The Bartlett


Hydropower is key to fight climate change

9 July 2019

Pablo Carvajal assesses the challenges for hydropower to reduce greenhouse gas emissions in Ecuador

An arial view of a dam

In March 2019, Ecuador submitted its first Nationally Determined Contribution (NDC) to the Intergovernmental Panel on Climate Change (IPCC), in an effort to comply with the Paris Agreement. The document states the country’s commitment to reduce emissions and showcases hydropower as the key technology for decarbonising the power sector. Ecuador currently generates over 80% of electricity with hydropower and has vast untapped resources. But, how do challenges for hydropower deployment impact emission reductions plans in Ecuador? Pablo Carvajal’s PhD research sought to address this question from an energy planning perspective. 

Relying on energy system modelling technics he explored a series of energy scenarios for Ecuador up to 2050. If large hydropower projects cannot be constructed due to social-environmental opposition, Ecuador may fail to reduce its emissions by an order of four times. When the impacts of climate change are considered, a 25% reduction of runoff would cause cumulative emissions to double. 

In the face of urgent efforts needed to tackle climate change, energy planners need to assess the trade-offs of energy and climate policies. Failure to do so can lead to suboptimal investments and to fail to achieve emission reduction targets. Local interests to preserve environmentally-sensitive regions (such as the Amazon, where most of Ecuador’s untapped hydropower potential lies) can clash with international decarbonisation commitments. With larger electrification of the energy system (e.g. electro mobility, electric heating and cooling), there might be even more pressure to develop large hydropower projects, particularly in developing regions.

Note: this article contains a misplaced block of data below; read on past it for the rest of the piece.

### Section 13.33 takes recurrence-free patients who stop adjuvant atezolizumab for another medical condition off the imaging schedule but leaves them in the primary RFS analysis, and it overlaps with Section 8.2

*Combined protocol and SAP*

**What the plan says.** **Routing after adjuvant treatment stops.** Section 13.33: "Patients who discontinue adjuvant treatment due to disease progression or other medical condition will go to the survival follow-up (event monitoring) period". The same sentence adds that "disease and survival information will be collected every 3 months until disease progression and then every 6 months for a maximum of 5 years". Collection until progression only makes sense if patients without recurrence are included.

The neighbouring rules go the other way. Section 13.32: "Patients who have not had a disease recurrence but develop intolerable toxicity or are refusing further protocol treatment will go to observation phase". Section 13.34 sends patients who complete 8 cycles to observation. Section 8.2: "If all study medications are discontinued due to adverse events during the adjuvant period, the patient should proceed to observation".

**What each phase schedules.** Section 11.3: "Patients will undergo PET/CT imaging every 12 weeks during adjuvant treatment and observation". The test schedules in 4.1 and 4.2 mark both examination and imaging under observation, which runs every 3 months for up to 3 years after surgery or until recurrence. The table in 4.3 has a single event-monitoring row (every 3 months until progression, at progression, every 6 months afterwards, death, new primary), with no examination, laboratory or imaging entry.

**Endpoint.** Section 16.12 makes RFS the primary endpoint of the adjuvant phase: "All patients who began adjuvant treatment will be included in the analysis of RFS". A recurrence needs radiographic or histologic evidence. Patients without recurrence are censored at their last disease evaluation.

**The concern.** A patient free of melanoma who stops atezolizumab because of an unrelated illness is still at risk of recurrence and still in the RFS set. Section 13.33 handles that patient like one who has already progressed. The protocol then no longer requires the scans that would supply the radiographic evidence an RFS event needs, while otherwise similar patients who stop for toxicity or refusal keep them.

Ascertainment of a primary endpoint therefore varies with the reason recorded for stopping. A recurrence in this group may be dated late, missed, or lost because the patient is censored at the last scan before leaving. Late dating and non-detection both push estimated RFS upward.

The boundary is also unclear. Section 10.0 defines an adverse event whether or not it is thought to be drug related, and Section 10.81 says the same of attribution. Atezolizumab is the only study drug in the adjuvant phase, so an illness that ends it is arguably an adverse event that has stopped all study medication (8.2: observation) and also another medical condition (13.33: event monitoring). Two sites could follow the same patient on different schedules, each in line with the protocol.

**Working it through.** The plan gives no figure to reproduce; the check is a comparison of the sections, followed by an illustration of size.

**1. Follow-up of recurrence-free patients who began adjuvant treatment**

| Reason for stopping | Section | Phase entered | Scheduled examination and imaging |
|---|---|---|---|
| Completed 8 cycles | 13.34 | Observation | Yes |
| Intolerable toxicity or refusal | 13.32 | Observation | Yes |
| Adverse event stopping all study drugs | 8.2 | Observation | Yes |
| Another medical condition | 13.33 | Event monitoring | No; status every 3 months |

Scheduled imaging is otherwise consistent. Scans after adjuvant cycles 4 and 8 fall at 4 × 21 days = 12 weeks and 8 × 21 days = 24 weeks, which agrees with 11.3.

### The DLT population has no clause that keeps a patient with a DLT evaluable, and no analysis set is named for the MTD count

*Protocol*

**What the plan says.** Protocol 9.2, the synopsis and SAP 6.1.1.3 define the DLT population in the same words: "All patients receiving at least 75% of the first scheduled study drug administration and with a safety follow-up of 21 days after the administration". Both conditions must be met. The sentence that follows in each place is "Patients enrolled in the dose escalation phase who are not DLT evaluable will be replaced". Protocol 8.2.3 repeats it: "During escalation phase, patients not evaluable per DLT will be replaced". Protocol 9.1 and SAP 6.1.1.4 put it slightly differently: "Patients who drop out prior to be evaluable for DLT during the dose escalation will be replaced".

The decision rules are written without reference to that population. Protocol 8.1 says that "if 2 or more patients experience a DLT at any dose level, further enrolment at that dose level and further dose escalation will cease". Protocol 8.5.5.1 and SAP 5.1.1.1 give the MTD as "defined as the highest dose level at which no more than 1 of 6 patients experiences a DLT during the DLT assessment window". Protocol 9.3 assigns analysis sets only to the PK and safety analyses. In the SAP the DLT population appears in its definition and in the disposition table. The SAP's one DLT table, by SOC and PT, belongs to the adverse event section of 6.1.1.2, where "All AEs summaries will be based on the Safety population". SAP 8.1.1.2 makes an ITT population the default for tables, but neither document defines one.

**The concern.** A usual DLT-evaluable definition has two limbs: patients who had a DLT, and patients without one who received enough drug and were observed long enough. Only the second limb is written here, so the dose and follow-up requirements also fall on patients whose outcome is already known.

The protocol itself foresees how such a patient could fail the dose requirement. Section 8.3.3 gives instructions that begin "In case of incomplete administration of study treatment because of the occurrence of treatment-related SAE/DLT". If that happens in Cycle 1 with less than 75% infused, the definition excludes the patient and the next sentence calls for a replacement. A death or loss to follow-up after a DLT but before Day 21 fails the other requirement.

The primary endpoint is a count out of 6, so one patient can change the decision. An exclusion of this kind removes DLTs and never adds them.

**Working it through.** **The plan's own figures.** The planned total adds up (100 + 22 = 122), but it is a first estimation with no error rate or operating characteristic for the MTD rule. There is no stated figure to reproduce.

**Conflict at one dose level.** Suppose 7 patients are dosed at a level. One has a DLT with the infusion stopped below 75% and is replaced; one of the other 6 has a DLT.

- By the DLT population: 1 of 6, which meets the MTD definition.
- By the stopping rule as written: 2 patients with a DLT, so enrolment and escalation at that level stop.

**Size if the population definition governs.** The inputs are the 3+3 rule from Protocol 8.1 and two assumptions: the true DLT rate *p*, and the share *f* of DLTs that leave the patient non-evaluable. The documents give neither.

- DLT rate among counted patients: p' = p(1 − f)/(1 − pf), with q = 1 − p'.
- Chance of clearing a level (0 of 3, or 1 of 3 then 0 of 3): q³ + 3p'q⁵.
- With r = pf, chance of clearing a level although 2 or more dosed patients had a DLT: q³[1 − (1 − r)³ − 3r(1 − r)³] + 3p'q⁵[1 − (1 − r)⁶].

An arial view of a large, powerful waterfall

Pablo Carvajal’s research concludes that hydropower is a clean and competitive electricity generation technology that will remain a key technology for Ecuador from a cost perspective. But deploying other non-hydropower renewables in tandem can help diversify and bring more robustness to the power system. Cost reductions of non-hydro generation are the key not only for these to compete with hydropower, but to avoid a potential lock-in to cheap natural gas, which would derail any emission goals. 

Pablo E. Carvajal has eight years of experience in the energy sector in Latin America and Europe. He has been energy advisor to the Ecuadorian government and also a consultant for German Cooperation and the Inter-American Development Bank. He currently works at the International Renewable Energy Agency’s Innovation and Technology Centre in Germany. He holds a BSc in Mechanical Engineering, MSc in Renewable Energy and obtained his PhD in Energy & Economics at University College London’s Energy Institute

More results and details of Pablo Carvajal’s PhD research have been published in the Journal of Climate Policy, the Journal of Climatic Change and the Journal of Energy Strategy Reviews.

Photo 1: Coca Codo Sinclair, Ecuador’s largest hydropower stations in the Coca river. 
Photo 2: Photo: San Rafael waterfall in the Coca river in Ecuador, one of the largest sources of hydropower potential